- Oblivion: because we want people to let us be individualistic, or as it manifests itself, to let us do whatever it is we think we ought to be doing, we extend the same favor to others. This requires us to ignore socialized costs and collective problems that occur when people of inequal judgment have equal freedoms. When our neighbor builds a giant basement and talks excitedly about enslaving young girls in it, we tend to ignore the situation until proof slaps us in the face — because that way, we’re blameless socially. If we intervene, and don’t “mind our own business,” we’re automatically the bad guy — the cop, the fascist, the busybody and the controller. So we develop a polite oblivion to whatever stupidity goes on around us, and use guilt to make others extend the same to us, which is why we got into the oblivion game in the first place. The result is people who are narcissistic, or self-obsessed, because to collaborate on any shared goal is to be not minding our own business.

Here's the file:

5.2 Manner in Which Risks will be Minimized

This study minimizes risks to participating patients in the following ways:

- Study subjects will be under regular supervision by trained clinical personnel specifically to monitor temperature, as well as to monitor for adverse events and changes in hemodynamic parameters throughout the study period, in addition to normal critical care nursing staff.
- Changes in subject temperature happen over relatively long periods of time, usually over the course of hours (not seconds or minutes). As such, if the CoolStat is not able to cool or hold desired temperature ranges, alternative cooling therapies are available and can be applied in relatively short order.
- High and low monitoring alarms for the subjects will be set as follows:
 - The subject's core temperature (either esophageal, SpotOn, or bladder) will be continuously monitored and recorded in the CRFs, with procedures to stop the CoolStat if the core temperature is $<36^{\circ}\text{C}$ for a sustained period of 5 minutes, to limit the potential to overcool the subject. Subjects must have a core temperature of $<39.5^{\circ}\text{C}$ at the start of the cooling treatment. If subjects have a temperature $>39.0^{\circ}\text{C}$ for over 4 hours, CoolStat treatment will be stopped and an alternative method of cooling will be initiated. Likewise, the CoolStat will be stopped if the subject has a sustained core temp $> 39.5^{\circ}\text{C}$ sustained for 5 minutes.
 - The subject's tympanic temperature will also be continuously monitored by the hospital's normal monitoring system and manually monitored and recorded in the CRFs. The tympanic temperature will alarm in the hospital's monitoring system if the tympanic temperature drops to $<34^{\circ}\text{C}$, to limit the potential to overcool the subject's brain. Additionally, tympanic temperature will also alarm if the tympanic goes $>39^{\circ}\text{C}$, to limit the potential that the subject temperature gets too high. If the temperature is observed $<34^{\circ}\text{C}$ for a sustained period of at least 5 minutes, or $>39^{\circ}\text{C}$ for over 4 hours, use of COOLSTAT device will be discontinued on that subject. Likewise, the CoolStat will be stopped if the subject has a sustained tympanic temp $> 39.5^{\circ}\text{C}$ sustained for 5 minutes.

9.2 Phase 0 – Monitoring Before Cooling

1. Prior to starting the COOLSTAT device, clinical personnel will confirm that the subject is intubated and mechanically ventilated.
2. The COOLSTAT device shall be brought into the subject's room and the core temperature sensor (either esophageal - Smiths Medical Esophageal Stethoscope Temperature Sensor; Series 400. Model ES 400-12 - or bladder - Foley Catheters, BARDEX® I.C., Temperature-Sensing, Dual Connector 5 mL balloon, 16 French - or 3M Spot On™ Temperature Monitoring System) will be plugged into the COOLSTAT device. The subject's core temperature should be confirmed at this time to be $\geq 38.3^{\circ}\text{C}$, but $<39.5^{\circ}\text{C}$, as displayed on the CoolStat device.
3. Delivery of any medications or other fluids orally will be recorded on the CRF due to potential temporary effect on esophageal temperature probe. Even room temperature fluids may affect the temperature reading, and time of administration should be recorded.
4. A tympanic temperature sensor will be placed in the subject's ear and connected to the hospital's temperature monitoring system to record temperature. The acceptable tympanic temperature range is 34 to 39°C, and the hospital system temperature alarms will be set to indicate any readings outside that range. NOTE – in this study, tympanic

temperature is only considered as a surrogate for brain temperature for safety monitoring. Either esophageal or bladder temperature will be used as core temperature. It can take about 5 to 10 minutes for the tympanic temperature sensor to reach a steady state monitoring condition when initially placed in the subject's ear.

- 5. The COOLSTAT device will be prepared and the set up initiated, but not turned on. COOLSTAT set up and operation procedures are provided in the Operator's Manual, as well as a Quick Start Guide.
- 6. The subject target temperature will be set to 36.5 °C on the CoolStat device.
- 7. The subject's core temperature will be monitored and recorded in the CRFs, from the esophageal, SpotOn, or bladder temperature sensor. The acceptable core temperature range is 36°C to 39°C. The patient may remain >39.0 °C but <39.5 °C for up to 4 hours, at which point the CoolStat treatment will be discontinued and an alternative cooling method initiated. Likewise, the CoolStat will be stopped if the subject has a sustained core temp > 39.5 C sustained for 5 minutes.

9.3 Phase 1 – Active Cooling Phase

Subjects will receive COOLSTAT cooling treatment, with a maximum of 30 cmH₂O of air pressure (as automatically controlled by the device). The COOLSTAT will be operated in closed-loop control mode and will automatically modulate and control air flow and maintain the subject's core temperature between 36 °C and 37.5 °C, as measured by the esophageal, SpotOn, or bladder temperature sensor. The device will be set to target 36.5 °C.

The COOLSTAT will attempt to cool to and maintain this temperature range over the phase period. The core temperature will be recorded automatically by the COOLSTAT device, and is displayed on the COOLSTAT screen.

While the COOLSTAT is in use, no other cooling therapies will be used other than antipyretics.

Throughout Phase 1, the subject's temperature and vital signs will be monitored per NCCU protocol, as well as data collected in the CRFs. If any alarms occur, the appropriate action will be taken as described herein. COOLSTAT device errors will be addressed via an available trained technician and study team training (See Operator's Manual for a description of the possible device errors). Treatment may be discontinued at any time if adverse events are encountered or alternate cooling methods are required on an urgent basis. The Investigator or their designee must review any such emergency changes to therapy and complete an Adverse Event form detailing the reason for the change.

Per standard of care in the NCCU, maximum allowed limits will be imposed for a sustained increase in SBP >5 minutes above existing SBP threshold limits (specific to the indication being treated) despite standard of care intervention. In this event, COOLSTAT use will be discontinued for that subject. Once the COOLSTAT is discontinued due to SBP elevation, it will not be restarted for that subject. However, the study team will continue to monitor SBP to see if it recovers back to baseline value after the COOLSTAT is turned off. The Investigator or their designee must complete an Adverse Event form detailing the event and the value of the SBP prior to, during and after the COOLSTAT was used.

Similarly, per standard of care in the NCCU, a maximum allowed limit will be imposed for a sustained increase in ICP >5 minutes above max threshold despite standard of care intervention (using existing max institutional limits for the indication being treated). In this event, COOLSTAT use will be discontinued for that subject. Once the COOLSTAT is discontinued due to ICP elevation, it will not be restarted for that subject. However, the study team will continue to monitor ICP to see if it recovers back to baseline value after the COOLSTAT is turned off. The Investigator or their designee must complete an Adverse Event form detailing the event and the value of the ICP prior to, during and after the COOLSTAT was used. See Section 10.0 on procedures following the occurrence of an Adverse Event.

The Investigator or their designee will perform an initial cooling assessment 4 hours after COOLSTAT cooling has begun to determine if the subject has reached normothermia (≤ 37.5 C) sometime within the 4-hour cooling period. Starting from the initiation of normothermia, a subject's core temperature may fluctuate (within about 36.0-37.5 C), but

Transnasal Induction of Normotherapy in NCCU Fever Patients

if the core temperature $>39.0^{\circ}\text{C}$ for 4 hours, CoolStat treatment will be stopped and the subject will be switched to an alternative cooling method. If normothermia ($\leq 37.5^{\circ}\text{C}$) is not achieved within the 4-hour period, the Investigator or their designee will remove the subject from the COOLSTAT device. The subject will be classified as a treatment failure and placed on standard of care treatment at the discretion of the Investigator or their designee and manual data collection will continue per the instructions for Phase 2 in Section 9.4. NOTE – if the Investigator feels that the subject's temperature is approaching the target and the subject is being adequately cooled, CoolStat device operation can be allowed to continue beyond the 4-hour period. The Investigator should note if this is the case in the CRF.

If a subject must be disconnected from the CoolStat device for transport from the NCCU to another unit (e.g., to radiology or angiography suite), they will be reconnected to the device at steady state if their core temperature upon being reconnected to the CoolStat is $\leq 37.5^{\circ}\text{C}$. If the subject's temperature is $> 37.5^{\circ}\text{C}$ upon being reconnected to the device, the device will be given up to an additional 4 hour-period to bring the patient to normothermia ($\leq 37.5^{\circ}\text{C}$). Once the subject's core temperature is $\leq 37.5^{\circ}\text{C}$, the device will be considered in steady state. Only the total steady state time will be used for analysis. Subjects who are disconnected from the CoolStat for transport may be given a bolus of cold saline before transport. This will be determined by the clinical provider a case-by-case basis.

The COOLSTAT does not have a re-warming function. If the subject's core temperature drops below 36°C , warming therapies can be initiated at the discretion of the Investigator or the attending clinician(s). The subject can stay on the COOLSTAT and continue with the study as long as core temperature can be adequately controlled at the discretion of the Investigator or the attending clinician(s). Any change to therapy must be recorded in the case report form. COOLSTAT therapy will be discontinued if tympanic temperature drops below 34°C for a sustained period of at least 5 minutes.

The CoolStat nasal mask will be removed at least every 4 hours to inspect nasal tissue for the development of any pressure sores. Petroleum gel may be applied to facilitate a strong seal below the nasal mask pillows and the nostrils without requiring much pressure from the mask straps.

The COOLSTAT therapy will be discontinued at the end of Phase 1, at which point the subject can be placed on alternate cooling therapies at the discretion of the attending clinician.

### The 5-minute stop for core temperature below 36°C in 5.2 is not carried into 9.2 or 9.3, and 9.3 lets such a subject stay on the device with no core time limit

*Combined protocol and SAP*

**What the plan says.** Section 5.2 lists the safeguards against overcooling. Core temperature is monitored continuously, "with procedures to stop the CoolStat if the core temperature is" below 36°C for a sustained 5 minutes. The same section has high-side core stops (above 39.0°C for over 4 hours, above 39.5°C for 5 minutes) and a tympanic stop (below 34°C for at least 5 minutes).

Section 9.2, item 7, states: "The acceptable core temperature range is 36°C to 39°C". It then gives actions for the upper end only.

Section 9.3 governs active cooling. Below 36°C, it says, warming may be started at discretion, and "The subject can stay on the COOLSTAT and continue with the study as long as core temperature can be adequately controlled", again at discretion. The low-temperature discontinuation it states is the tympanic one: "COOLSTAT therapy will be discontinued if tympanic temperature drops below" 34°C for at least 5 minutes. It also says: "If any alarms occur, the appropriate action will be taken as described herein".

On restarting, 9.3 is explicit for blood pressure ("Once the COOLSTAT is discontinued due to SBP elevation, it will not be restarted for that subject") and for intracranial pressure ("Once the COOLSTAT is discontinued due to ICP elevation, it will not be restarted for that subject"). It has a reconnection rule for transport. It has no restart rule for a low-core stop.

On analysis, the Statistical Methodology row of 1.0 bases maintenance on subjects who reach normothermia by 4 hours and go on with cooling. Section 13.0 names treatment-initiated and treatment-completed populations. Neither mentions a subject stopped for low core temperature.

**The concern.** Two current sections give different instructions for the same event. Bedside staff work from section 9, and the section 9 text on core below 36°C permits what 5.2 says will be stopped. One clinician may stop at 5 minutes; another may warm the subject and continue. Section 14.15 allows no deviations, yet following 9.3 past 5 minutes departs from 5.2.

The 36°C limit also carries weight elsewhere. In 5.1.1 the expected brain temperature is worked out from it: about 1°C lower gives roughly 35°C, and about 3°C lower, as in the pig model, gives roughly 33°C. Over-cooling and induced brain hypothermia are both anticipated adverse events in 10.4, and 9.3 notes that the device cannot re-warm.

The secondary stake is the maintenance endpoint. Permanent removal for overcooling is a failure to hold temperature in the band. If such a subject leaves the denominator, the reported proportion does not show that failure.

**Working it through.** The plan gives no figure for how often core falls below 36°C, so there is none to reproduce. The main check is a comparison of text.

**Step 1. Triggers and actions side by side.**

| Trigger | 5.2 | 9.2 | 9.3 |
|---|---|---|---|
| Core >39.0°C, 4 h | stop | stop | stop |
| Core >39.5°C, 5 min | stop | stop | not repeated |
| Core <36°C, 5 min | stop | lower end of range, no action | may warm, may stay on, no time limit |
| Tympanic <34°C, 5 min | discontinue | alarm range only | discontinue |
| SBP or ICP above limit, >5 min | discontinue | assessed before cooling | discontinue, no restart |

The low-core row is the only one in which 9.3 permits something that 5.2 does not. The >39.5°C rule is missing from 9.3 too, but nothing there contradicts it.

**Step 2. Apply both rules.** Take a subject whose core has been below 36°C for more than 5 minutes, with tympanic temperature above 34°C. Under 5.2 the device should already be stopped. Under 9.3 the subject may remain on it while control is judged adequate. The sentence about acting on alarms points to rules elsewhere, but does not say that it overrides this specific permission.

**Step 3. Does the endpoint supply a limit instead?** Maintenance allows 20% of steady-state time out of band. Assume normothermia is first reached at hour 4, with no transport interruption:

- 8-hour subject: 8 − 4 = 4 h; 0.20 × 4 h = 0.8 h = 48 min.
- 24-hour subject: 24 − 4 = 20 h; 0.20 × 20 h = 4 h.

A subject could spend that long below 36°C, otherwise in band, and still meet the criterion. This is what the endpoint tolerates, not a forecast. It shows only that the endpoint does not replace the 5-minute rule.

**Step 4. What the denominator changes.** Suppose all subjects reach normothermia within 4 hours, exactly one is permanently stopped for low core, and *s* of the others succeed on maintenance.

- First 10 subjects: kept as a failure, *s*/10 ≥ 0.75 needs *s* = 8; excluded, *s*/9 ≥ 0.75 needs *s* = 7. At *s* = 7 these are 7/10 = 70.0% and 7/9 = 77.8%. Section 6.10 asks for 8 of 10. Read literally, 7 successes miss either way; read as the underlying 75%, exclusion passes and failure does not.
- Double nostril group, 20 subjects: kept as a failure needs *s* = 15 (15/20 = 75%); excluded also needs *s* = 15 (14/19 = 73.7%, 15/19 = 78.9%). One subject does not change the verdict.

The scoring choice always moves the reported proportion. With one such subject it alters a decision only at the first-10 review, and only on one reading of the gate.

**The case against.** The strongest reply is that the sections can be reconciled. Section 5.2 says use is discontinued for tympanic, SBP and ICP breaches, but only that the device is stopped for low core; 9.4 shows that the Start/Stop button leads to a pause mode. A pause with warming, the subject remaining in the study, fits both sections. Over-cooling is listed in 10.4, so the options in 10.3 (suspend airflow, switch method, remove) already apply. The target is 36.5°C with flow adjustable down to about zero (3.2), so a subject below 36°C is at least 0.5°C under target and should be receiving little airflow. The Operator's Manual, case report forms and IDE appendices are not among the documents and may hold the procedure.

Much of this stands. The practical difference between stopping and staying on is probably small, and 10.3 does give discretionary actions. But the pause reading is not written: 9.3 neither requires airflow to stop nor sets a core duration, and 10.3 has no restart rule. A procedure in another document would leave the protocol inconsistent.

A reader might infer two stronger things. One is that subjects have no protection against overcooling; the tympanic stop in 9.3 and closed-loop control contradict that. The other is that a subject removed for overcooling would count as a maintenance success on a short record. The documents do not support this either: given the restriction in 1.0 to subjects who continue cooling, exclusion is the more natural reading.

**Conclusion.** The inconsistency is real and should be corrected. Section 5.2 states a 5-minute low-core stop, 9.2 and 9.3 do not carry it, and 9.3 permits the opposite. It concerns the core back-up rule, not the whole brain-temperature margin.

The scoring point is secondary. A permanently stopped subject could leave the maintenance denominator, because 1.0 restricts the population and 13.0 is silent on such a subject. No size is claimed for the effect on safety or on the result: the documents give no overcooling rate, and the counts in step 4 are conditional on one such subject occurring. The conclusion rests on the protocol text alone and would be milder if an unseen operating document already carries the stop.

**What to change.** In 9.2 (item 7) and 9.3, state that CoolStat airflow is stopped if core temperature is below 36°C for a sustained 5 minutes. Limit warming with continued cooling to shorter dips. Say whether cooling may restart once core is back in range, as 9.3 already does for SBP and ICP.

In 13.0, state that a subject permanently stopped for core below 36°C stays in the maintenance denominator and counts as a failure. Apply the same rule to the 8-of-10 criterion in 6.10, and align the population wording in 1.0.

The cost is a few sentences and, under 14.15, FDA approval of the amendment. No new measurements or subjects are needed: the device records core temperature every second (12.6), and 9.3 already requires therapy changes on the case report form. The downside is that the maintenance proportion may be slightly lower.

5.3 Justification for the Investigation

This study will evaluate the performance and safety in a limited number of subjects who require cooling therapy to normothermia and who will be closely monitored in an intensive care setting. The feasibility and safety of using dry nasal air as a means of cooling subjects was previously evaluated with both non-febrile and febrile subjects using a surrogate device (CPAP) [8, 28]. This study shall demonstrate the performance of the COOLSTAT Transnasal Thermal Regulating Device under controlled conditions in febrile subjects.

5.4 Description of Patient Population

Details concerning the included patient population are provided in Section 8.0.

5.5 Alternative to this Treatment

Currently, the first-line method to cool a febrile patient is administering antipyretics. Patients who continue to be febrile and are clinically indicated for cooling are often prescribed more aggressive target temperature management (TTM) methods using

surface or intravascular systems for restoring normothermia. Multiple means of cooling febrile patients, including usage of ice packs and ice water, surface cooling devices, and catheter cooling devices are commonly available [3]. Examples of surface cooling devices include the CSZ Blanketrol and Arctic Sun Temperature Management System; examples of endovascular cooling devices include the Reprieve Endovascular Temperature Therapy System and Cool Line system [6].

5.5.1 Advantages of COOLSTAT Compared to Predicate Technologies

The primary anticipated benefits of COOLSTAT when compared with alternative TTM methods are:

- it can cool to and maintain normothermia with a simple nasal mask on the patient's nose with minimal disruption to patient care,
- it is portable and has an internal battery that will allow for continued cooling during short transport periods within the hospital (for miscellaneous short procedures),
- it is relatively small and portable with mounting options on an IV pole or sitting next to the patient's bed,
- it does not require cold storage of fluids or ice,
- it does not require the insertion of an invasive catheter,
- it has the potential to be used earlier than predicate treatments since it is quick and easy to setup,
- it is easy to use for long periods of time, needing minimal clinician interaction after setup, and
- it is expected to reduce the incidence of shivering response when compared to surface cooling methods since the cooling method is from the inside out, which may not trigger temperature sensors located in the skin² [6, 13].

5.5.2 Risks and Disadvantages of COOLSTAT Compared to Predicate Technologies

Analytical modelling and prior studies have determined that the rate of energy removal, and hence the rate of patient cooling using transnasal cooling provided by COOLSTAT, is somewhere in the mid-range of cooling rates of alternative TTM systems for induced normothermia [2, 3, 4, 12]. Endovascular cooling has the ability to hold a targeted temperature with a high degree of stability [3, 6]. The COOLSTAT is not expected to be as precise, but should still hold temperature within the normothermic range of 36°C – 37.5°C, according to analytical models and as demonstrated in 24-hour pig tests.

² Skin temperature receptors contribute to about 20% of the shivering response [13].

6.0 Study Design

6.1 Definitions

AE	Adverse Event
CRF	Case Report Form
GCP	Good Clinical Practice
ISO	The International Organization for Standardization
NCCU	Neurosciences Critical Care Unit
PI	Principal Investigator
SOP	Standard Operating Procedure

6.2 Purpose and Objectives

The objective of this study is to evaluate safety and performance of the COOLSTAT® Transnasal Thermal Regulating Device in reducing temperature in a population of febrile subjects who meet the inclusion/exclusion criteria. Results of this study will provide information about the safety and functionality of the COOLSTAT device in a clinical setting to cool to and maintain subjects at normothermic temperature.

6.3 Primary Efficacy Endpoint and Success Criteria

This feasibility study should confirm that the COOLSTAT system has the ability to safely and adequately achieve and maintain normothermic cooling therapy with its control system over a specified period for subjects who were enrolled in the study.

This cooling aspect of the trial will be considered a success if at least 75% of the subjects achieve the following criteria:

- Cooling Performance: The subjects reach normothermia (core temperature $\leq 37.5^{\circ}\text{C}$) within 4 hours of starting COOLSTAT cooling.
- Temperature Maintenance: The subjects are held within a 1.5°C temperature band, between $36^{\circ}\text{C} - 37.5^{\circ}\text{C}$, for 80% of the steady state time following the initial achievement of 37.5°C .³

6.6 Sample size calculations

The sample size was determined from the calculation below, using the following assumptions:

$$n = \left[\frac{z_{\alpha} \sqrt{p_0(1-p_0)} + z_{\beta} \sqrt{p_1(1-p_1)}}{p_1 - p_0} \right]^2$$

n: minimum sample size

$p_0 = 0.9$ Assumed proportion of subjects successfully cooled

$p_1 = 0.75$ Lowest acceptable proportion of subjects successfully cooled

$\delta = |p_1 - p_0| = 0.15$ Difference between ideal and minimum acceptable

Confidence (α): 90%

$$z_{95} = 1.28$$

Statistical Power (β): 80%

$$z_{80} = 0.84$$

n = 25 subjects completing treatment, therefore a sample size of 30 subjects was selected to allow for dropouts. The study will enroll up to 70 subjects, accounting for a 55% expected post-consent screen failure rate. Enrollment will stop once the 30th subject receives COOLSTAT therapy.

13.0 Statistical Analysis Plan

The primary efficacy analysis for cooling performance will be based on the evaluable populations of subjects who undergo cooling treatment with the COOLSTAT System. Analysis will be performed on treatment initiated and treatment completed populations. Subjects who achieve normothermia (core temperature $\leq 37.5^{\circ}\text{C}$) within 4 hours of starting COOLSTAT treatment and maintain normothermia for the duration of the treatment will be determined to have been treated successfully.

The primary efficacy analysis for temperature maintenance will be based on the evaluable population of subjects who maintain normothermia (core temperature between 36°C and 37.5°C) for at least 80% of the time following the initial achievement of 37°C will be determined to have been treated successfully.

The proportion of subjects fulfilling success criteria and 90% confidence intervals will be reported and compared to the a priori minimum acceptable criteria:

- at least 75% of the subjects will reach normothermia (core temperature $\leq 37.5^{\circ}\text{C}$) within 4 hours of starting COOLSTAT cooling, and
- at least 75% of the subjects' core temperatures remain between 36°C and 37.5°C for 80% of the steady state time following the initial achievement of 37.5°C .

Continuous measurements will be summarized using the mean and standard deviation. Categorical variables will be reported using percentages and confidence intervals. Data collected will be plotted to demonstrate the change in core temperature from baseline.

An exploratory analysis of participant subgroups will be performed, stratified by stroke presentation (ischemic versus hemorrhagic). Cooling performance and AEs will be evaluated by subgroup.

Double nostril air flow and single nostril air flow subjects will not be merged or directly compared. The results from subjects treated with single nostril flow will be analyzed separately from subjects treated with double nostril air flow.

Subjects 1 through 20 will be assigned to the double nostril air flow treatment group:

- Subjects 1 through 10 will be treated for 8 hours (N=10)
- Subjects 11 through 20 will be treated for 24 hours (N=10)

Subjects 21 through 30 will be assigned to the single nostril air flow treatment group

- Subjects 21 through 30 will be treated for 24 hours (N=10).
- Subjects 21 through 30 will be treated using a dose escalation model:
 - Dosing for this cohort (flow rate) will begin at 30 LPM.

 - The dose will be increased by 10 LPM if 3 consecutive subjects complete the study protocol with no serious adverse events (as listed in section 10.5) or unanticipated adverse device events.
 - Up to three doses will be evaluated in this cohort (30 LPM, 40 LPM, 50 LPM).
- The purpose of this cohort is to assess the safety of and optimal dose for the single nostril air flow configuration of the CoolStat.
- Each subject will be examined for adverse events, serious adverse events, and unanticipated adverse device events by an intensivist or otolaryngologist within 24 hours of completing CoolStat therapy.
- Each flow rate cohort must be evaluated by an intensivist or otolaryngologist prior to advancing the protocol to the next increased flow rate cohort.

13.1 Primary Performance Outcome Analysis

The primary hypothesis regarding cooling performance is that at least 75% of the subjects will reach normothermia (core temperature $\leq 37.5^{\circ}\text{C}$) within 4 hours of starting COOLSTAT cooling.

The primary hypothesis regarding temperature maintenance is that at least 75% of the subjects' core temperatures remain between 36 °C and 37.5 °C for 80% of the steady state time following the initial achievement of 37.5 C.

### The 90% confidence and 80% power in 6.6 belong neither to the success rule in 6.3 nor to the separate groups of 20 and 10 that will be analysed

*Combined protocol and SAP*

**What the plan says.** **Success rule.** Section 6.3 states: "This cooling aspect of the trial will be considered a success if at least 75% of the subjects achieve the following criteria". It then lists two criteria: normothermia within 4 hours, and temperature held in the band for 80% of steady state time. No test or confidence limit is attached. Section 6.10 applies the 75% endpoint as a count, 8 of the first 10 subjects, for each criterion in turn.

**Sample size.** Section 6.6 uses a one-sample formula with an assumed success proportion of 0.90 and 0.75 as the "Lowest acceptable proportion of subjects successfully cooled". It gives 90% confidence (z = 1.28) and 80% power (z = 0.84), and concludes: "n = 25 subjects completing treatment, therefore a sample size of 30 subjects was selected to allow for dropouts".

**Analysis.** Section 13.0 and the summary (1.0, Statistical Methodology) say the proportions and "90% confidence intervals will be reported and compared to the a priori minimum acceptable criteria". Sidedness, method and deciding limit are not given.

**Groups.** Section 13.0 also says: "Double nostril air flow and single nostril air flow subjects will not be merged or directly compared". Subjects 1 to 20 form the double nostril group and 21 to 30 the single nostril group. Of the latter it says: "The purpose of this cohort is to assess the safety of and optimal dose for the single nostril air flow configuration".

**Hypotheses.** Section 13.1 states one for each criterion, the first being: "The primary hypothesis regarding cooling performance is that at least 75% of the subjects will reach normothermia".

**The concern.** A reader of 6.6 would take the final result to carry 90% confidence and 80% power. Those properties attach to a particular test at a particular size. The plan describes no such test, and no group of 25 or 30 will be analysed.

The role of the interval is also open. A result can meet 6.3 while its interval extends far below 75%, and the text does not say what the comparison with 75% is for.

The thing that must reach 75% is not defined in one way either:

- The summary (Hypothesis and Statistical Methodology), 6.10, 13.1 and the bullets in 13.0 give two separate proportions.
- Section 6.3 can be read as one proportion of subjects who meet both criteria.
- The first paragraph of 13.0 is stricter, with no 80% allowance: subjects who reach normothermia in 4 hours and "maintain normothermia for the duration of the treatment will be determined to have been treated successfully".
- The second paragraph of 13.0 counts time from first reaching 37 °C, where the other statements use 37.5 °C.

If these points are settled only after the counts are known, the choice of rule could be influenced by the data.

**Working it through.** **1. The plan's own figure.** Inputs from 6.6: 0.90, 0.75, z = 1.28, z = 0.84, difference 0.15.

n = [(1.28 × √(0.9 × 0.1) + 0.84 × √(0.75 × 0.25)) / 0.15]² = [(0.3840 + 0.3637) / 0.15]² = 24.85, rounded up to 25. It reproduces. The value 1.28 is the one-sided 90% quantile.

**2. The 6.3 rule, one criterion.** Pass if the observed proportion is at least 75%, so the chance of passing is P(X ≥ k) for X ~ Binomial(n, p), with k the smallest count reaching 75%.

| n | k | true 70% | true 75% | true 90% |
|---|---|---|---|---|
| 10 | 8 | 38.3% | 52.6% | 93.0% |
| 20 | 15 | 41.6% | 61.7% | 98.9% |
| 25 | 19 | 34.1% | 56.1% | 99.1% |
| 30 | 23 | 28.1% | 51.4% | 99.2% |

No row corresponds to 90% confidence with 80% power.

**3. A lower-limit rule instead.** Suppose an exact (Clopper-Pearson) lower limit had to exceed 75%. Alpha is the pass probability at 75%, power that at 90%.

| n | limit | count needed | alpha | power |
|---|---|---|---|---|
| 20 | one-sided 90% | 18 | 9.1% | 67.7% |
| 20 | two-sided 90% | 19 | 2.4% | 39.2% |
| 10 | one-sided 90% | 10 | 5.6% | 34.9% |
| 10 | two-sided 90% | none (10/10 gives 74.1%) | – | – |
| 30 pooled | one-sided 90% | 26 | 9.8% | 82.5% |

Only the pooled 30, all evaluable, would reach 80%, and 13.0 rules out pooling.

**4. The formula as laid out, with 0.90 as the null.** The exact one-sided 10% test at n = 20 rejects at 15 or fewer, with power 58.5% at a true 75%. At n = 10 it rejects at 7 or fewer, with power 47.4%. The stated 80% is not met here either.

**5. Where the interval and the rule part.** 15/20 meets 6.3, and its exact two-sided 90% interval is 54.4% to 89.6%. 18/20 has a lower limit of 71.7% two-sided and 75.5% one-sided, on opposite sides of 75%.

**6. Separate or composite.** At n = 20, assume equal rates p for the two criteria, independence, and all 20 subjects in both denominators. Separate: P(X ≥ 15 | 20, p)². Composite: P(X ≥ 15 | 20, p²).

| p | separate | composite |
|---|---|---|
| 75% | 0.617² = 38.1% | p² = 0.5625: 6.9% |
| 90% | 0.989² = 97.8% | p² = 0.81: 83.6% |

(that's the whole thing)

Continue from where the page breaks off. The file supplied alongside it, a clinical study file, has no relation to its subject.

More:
These memes arise from good intentions. Like obesity, they’re the result of a good thing — too much of a good thing. We want to be polite to others, so we create a neutered society where each person is an island (a King or God in their own right), and as a result, we cannot work together to solve problems because that would step on someone’s toes.
A defining factor of many individuals united into a mob demanding individualism is politics. The effects of our actions don’t matter so much as how they appear to others. We each become politicians trying not to offend any constituency: is our idea good for midgets? For necrophiliacs? For left-handed people? We tie ourselves down with too many demands, and then re-order our priorities from “effective acts” to ones that look good to a crowd.